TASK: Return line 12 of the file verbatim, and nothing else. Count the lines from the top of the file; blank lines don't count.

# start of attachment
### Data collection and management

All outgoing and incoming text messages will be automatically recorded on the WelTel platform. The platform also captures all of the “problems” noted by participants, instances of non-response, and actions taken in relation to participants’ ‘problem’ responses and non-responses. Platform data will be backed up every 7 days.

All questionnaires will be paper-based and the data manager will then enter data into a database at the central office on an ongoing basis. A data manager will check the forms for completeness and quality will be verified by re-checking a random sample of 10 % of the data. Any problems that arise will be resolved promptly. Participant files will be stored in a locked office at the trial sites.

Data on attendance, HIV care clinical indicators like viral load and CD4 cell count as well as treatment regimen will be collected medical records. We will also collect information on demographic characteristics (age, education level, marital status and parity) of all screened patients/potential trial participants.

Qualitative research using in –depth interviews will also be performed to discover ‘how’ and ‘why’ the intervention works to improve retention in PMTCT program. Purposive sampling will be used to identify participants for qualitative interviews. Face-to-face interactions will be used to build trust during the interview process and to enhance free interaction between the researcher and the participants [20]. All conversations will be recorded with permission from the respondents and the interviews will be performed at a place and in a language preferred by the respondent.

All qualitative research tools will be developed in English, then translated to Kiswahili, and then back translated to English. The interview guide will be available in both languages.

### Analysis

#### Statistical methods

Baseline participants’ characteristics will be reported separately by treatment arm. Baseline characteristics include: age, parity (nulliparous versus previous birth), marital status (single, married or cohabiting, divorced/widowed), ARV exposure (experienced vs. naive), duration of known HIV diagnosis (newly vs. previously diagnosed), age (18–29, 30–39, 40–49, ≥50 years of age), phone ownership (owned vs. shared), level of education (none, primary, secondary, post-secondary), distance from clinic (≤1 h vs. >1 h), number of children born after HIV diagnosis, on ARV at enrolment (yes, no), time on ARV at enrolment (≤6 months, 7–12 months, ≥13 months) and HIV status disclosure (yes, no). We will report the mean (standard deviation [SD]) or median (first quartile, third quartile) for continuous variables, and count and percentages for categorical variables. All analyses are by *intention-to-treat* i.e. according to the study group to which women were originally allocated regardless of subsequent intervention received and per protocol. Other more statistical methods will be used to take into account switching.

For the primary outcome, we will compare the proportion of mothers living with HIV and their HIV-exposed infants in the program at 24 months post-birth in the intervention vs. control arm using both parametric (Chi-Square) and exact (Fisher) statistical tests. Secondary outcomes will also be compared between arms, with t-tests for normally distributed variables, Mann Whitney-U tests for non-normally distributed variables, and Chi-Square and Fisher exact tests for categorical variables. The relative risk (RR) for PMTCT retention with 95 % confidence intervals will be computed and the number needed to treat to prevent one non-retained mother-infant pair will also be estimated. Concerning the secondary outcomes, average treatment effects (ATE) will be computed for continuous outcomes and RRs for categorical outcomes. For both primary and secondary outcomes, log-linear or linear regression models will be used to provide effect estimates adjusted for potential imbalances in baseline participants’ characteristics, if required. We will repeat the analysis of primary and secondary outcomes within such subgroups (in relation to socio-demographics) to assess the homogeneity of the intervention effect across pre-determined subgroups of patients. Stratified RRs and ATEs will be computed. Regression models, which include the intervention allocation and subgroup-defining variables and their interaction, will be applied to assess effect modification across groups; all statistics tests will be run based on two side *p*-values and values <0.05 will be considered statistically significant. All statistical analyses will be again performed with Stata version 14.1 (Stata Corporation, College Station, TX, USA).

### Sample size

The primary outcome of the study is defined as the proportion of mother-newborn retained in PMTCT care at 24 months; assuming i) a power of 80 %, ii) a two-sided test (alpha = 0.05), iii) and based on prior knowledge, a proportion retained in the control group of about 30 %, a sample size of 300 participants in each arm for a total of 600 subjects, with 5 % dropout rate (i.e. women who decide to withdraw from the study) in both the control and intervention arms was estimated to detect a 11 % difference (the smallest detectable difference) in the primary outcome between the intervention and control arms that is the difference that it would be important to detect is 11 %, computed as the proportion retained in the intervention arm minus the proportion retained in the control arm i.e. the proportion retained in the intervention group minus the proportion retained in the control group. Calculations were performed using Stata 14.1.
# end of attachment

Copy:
The primary outcome of the study is defined as the proportion of mother-newborn retained in PMTCT care at 24 months; assuming i) a power of 80 %, ii) a two-sided test (alpha = 0.05), iii) and based on prior knowledge, a proportion retained in the control group of about 30 %, a sample size of 300 participants in each arm for a total of 600 subjects, with 5 % dropout rate (i.e. women who decide to withdraw from the study) in both the control and intervention arms was estimated to detect a 11 % difference (the smallest detectable difference) in the primary outcome between the intervention and control arms that is the difference that it would be important to detect is 11 %, computed as the proportion retained in the intervention arm minus the proportion retained in the control arm i.e. the proportion retained in the intervention group minus the proportion retained in the control group. Calculations were performed using Stata 14.1.